DENVER — President-elect Joe Biden is expected to deliver on a campaign promise on Day One, sending Congress an extensive immigration reform bill.
A key element of the bill includes an eight-year pathway to citizenship that would benefit about 11 million people who are currently undocumented.
Since moving to the U.S. with her parents at just two years old, Denver resident Paola Grimaldo, has lived in limbo when it comes to her immigration status.
"I honestly felt like an American I didn’t feel any different from my classmates up until the point when my classmates started driving and getting a driver’s license," Grimaldo said.
But those moments of feeling like an outcast could be numbered if President-elect Biden’s immigration plan becomes a reality.
"I’m honestly very hopeful," Grimaldo said.
Biden’s policy he’ll be sending to congress Wednesday includes an eight-year-pathway to citizenship for immigrants without legal status and will also expand admissions for refugees to the U.S.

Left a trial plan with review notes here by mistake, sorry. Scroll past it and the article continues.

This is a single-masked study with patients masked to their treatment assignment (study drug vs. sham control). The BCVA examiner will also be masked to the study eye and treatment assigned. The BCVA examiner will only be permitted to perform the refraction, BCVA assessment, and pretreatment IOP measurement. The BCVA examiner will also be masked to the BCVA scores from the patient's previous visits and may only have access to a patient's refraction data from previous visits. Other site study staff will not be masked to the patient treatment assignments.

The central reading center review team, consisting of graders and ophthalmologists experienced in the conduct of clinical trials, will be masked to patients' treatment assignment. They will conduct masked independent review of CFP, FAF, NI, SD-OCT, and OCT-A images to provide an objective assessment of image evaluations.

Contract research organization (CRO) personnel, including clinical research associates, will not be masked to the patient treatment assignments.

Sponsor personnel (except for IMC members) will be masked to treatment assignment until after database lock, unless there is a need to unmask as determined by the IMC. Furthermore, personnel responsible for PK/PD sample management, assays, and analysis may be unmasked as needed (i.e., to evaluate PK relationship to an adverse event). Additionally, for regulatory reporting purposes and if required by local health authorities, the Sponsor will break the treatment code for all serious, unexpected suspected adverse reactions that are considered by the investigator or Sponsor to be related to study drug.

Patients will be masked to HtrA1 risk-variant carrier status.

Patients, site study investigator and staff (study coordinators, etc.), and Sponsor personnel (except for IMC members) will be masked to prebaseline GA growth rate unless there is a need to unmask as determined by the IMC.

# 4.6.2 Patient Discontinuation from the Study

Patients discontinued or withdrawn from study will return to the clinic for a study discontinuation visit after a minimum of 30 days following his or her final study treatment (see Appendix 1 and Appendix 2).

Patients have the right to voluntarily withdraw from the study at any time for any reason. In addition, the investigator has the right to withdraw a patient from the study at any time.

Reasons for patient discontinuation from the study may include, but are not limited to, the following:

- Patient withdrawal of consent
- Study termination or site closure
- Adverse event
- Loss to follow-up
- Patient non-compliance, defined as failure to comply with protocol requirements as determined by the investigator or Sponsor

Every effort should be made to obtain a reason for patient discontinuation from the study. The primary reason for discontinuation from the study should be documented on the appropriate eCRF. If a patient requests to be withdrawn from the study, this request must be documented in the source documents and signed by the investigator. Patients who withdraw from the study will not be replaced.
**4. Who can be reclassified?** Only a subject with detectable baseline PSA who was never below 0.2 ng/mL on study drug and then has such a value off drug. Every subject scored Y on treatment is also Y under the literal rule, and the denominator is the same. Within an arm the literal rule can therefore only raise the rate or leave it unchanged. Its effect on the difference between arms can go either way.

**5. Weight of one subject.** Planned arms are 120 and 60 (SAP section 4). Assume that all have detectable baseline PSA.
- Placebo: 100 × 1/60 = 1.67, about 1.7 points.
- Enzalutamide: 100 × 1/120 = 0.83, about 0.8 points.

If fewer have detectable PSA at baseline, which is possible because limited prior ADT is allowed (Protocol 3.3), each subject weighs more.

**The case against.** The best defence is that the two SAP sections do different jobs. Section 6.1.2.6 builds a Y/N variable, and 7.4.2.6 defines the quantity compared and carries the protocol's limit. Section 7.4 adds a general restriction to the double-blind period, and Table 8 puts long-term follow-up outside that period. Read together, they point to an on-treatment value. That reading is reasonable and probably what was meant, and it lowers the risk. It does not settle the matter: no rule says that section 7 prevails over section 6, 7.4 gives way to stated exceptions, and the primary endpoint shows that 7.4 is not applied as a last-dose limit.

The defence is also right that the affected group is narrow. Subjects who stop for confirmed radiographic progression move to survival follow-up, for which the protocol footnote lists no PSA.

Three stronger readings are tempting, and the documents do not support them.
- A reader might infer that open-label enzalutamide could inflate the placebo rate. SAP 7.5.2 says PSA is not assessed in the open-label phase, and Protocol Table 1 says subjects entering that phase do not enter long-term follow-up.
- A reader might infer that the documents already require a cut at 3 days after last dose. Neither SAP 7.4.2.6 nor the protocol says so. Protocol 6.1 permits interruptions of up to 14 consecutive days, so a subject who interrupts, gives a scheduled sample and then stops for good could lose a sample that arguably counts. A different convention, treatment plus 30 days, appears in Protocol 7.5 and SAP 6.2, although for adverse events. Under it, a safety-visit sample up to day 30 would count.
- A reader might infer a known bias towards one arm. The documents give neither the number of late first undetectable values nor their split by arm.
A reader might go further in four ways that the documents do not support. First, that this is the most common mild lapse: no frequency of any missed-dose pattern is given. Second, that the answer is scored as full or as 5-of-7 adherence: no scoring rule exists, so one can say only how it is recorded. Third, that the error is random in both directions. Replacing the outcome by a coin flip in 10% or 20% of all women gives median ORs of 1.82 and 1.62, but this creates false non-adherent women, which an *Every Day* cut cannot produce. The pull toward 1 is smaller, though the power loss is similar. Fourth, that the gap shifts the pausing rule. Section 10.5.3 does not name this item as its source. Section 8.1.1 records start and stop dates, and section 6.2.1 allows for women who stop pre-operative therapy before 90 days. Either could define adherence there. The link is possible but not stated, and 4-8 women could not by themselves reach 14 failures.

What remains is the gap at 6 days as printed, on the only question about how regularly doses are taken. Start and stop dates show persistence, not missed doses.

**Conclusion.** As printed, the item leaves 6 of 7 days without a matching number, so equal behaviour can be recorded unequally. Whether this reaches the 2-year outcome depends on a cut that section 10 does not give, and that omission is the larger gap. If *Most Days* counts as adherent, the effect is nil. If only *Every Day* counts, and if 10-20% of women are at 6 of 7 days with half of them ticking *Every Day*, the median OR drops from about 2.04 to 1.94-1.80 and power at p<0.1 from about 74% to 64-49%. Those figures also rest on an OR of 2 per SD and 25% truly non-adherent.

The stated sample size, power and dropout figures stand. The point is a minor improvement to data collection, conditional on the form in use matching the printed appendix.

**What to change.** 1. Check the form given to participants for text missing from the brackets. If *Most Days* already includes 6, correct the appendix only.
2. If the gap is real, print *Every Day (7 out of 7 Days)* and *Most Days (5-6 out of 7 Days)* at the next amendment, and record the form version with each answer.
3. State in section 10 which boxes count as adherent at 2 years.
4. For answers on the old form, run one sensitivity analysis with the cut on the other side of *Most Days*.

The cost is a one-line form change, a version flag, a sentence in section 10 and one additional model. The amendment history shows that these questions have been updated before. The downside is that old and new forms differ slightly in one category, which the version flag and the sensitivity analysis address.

"My family has been here for more than 20 years and we’ve been waiting for a day like this," Grimaldo said.
The pathway would allow for five years of temporary status and the chance to earn a green card after meeting requirements like paying taxes and passing a background check. People would be able to apply for citizenship three years later.
"I’m very excited that it is a day one initiative," said Lisa Duran, executive director of the Colorado Immigrant Rights Coalition.
"The hard part about immigration policy in the United States is that it seems to come too little too late and we’re hoping that does not continue under the Biden administration," Duran said.
The fear of the unknown is something people in Grimaldo’s situation know all too well. Still, she is cautious.
"Although these promises are great we have seen time and time that undocumented immigrants still get left behind and even under the Obama administration deported more people than any other president in US history," Grimaldo said.